Unlike free machine translation engines, fee-based tools are usually safe, and therefore suitable, to use. But before getting down to brass tacks, you should take a close look at their terms of service and evaluate whether they’re right for you – as you’ll see, there are a few factors to bear in mind.
There can be a high price to pay for using free machine translation tools: if not financially, then in terms of your data and your content. It’s pretty clear that when it comes to texts concerning safety and texts with sensitive content, MT isn’t a good idea and has a number of risks. So it pays to be on the safe side and invest a small amount of money in Pro versions (alternatively, you could exploit the sharing economy and make use of a self-service portal). But even fee-based machine translation services have varying policies, so before starting to use them you should conduct a thorough evaluation to find out whether they’ll give you the high-quality results and the data security you need.
Top tips for the evaluation
Top tip 1: Start with the data privacy policies
If the translations for your business involve personal data, the GDPR regulations come into play when choosing a machine translation provider. In particular, you need to take the following issues into account:
- Assess the reliability of how personal data are processed
- Assess the reliability of data transfer to third countries
- Check the provider’s terms of service for the reliability of how personal data are processed
- Get a processing agreement in place with the provider
Your Data Protection Officer will know all about your business’s specific circumstances and will understand the legal issues, so they can offer valuable input. If you make all your staff aware of the risks and give them training in pseudonymization/anonymization, you can ensure that no personal data are sent to external providers and avoid the bureaucratic headaches that follow.
Top tip 2: Look out for data security standards
To prevent all unauthorized access to business data, you need to evaluate the procedures and systems used by the various providers to keep data secure. There are now several international and regional standards by which providers can be certified, and these standards can be very helpful for anyone involved in the evaluation who doesn’t have extensive professional experience or expertise in IT security. The two most common standards are:
- ISO/IEC 27001 (primarily in Europe)
- SOC 2 (primarily in North America)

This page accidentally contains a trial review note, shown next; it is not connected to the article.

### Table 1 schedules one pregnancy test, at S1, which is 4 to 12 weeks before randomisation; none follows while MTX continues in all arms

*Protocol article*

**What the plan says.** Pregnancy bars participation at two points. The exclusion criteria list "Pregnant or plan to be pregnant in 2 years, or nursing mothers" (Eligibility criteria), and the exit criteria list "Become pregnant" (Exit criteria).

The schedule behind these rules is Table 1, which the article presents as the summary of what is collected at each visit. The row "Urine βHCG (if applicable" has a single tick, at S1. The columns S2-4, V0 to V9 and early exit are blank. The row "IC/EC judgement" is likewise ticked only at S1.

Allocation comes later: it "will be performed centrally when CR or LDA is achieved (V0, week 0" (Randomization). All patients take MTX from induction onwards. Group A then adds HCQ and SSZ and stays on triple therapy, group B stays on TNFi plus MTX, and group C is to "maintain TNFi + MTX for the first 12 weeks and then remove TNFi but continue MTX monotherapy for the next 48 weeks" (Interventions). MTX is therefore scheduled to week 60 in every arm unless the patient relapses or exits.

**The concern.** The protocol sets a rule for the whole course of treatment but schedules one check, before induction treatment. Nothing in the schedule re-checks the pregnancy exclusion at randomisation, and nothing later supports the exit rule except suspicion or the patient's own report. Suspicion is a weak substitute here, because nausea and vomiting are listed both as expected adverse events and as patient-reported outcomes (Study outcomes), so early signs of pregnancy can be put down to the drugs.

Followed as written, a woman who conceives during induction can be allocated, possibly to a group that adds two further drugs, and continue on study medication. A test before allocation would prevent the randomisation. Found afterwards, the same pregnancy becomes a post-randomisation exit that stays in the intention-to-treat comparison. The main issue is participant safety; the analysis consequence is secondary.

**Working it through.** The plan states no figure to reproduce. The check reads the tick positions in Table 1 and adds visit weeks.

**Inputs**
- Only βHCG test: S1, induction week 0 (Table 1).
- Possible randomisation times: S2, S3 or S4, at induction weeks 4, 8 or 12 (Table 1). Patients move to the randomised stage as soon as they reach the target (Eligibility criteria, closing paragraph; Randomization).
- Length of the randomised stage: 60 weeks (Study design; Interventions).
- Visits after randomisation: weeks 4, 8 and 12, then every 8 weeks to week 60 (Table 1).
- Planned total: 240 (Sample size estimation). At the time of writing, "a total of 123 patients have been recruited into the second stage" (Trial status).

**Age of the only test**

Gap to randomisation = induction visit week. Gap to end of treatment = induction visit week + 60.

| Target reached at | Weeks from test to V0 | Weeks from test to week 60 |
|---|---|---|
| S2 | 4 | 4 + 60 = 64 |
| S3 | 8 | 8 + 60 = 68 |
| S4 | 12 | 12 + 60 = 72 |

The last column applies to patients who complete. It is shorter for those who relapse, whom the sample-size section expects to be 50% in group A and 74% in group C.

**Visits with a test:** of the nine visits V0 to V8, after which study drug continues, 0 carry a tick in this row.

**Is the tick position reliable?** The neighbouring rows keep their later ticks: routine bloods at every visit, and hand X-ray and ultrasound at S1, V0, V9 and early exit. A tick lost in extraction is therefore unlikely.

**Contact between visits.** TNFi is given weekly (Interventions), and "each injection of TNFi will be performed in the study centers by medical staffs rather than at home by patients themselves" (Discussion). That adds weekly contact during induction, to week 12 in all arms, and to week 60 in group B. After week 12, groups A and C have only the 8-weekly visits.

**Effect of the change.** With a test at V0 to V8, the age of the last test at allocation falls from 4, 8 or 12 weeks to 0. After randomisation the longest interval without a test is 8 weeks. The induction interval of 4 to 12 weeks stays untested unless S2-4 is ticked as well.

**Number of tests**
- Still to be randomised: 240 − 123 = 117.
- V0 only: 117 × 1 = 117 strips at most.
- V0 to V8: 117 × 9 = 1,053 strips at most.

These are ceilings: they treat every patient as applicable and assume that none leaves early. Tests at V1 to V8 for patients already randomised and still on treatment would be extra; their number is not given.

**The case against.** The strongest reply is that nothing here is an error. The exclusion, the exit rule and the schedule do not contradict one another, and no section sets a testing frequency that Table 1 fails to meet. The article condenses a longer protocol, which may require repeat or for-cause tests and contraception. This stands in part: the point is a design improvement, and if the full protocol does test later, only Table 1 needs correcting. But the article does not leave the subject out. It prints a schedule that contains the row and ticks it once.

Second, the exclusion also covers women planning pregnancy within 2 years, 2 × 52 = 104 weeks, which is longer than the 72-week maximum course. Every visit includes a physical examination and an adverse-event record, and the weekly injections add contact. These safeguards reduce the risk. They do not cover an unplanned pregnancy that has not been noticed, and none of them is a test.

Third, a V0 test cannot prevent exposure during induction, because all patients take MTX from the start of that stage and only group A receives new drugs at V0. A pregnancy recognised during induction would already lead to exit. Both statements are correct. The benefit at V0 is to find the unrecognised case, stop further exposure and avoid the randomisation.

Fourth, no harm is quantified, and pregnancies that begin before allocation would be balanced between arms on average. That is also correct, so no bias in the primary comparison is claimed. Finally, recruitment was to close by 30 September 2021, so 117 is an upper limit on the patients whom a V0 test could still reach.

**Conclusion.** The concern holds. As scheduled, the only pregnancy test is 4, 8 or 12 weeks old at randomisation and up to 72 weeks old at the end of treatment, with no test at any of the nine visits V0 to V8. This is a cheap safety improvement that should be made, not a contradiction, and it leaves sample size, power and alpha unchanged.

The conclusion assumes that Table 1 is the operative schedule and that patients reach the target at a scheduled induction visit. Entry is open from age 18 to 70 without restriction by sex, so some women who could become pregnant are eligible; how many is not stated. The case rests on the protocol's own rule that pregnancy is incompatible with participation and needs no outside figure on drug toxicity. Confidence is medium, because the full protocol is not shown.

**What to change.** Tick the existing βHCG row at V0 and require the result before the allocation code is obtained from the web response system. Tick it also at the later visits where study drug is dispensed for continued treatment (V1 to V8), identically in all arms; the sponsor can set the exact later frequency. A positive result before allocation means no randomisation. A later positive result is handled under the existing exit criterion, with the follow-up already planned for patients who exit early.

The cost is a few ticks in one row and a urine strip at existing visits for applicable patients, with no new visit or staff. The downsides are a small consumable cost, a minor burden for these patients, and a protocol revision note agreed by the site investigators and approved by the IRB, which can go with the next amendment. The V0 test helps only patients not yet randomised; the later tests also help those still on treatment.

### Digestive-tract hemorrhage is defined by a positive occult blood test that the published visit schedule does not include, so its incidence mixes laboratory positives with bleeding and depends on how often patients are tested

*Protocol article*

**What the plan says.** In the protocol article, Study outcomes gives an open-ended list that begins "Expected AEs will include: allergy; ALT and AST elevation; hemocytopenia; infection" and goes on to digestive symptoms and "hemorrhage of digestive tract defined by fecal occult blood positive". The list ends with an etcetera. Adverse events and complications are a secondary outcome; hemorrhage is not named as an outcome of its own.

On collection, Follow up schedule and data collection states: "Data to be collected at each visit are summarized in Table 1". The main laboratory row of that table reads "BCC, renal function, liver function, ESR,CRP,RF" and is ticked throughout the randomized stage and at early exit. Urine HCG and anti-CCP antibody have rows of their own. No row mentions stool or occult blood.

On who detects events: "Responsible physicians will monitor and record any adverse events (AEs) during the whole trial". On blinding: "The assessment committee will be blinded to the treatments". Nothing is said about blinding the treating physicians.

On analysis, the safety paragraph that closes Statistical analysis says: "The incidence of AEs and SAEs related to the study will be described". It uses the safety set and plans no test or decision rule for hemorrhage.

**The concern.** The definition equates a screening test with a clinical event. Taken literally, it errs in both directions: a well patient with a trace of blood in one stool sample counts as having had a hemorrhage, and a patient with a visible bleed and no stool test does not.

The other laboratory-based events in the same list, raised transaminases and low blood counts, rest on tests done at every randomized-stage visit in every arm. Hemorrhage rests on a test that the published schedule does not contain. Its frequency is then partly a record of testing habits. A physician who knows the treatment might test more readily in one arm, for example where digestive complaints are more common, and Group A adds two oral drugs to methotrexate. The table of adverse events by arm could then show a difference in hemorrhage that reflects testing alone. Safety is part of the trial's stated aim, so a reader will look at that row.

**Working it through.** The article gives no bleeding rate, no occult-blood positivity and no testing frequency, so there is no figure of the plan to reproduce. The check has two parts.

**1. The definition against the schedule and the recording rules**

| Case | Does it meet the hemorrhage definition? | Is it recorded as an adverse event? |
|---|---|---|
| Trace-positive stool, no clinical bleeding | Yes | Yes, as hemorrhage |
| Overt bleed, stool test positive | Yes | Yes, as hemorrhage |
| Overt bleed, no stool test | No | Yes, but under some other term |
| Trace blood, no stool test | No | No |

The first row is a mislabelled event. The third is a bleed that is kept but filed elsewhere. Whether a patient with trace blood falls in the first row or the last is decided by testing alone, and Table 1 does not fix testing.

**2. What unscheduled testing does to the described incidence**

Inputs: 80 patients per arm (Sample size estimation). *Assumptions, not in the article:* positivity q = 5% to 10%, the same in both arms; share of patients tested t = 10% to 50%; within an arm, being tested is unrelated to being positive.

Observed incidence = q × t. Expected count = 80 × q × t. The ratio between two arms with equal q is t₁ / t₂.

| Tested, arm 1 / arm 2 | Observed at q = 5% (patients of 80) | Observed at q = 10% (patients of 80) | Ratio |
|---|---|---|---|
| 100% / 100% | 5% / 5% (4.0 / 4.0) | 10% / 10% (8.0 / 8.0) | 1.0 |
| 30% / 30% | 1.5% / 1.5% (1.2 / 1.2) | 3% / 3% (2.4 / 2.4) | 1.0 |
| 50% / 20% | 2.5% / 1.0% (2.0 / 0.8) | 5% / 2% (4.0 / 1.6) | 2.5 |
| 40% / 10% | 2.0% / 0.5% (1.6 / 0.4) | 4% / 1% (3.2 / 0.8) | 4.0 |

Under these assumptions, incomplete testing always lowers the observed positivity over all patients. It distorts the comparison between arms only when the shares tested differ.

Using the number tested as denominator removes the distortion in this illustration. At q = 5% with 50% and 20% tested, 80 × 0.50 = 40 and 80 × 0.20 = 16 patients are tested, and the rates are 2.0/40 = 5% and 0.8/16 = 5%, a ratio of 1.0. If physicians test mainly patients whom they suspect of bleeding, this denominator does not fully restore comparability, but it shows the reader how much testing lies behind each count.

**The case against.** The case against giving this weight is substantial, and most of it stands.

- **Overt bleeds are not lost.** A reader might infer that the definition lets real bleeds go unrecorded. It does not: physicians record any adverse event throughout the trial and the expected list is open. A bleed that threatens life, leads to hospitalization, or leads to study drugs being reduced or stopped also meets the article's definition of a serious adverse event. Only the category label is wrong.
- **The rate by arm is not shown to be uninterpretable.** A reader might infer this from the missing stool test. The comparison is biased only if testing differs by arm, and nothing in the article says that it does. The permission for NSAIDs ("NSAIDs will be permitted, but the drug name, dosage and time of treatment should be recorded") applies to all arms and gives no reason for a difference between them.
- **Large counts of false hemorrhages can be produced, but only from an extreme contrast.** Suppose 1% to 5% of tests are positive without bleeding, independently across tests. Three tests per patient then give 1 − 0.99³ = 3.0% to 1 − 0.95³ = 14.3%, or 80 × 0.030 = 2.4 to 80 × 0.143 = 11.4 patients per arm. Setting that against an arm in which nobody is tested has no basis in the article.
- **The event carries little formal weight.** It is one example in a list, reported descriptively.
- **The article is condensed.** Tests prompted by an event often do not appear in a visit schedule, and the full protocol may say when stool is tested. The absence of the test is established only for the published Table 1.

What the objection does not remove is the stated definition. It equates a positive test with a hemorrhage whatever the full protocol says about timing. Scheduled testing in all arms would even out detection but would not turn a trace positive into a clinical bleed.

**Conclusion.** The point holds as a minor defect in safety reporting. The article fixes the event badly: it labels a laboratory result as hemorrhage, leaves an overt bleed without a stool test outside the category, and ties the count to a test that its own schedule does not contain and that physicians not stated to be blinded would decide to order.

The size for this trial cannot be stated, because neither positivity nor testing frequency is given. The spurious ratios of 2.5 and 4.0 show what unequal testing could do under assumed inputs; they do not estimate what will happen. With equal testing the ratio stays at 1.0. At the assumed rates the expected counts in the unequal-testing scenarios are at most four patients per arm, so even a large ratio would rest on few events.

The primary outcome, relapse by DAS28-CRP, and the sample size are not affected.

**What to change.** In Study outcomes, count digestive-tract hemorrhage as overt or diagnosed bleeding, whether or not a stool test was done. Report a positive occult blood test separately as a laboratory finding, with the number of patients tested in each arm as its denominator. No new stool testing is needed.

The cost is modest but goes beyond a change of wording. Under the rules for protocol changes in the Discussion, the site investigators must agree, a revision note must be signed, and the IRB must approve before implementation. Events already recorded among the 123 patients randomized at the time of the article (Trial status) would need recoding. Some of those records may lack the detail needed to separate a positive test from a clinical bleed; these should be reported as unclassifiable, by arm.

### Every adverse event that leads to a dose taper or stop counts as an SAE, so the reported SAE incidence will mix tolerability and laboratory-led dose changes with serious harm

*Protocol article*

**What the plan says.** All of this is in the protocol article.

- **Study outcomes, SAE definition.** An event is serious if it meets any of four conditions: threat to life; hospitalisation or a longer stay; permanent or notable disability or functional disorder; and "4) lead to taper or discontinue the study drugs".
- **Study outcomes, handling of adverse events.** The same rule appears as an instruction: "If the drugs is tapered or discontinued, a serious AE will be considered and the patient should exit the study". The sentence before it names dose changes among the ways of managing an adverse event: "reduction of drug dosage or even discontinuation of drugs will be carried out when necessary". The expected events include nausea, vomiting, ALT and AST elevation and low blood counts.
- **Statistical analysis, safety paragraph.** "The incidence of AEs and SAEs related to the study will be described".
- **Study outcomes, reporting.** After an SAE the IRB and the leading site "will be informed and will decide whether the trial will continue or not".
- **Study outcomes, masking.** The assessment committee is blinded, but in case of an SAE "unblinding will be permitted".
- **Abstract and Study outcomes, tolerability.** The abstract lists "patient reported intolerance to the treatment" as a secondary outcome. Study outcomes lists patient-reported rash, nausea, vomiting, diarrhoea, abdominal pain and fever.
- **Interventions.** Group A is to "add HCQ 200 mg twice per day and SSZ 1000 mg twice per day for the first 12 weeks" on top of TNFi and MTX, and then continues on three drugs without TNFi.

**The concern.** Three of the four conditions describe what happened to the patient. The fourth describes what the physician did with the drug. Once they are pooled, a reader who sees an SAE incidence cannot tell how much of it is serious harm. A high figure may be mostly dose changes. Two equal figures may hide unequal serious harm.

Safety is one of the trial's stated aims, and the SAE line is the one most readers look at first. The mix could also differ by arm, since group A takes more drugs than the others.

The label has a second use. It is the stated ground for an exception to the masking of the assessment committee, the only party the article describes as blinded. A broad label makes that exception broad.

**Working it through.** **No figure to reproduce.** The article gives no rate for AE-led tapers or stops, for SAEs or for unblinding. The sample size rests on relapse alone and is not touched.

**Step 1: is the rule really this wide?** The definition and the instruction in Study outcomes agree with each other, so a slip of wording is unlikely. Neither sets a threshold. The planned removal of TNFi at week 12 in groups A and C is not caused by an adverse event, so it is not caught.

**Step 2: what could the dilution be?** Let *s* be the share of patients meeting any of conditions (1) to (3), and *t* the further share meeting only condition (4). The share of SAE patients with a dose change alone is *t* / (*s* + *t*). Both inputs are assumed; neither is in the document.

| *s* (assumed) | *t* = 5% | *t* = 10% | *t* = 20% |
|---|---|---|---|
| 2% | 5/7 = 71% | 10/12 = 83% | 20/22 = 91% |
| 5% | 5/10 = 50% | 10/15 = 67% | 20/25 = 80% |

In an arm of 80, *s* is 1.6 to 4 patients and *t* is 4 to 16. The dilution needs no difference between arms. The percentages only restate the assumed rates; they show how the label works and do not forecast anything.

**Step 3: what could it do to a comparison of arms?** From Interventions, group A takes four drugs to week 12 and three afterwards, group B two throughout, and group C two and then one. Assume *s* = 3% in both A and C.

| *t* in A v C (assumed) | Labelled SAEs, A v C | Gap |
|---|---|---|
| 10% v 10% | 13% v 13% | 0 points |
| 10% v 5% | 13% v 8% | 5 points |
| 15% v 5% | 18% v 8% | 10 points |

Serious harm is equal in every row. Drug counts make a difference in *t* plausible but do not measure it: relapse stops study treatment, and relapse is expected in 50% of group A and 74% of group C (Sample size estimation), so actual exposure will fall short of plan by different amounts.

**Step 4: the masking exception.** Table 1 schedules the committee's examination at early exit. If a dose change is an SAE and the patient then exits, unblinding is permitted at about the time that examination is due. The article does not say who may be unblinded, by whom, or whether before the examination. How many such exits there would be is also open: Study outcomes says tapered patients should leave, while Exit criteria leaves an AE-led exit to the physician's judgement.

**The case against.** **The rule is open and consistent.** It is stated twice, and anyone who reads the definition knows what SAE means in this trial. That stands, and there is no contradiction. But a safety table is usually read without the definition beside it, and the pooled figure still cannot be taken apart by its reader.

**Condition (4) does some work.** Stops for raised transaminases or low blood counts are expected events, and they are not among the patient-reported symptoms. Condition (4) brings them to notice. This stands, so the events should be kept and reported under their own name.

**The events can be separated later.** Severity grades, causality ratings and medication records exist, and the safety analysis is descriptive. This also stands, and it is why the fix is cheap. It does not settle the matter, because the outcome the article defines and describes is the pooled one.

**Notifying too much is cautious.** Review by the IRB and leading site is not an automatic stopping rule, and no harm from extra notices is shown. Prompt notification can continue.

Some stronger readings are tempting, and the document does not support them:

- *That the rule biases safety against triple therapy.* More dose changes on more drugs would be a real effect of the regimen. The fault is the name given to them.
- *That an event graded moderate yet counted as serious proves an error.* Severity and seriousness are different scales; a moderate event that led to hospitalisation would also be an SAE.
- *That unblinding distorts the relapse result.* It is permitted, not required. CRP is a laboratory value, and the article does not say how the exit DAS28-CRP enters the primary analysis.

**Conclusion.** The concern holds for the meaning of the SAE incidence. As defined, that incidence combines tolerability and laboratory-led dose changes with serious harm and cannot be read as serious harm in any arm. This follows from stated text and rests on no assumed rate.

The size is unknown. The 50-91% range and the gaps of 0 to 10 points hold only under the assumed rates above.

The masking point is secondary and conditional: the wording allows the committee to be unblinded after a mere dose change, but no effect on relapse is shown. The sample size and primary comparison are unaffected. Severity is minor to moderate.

Both standards are internationally recognized and demonstrate that the certified company takes data security seriously. There’s considerable overlap, but ISO/IEC 27001 goes further than the requirements of SOC 2 by stipulating that an information security management system must be implemented. So if in doubt, ISO/IEC 27001 certification might offer more security than SOC 2.
TOP TIP 3: Enforcement of regulations – the location matters
Assessing the likelihood that regulations will be enforced in the event of damage is another important part of the evaluation. If a provider causes damage such as a data breach, and this results in a financial loss for your business, an out-of-court settlement is likely be the preferred means of resolution. But if this isn’t possible, the question of jurisdiction is key. All too often, the rights to which European companies are entitled founder on the low probability that the regulations will be enforced in a non-EU country. For instance, in the USA more and more attempts to enforce regulations in lawsuits against Chinese companies are being thwarted. So to make sure you’re prepared in case the worst comes to the worst, we recommend providers based in countries where there is a good chance that the regulations will be enforced – ideally within the same economic area.
Top tip 4: Check property rights
Don’t forget to check who retains the property rights. Your content should always remain your property, so you should always read the relevant section of the terms of service for the MT tool you’re thinking of using.
Top tip 5: Find out if specific sectors are excluded
Some fee-based machine translation providers explicitly forbid use of their services for specific sectors, such as:
- critical infrastructure such as electrical power stations,
- military or defence equipment,
- and medical appliances or other equipment whose failure or impairment would result in unforeseeable
economic losses or physical damage
In exceptional circumstances, written authorization can be obtained from machine translation service providers for the use of machine translation in these or other sectors.
Finding it hard to decide? To make things easier, we have evaluated some of the best-known providers of fee-based machine translation engines and summarized the results in our e-book.
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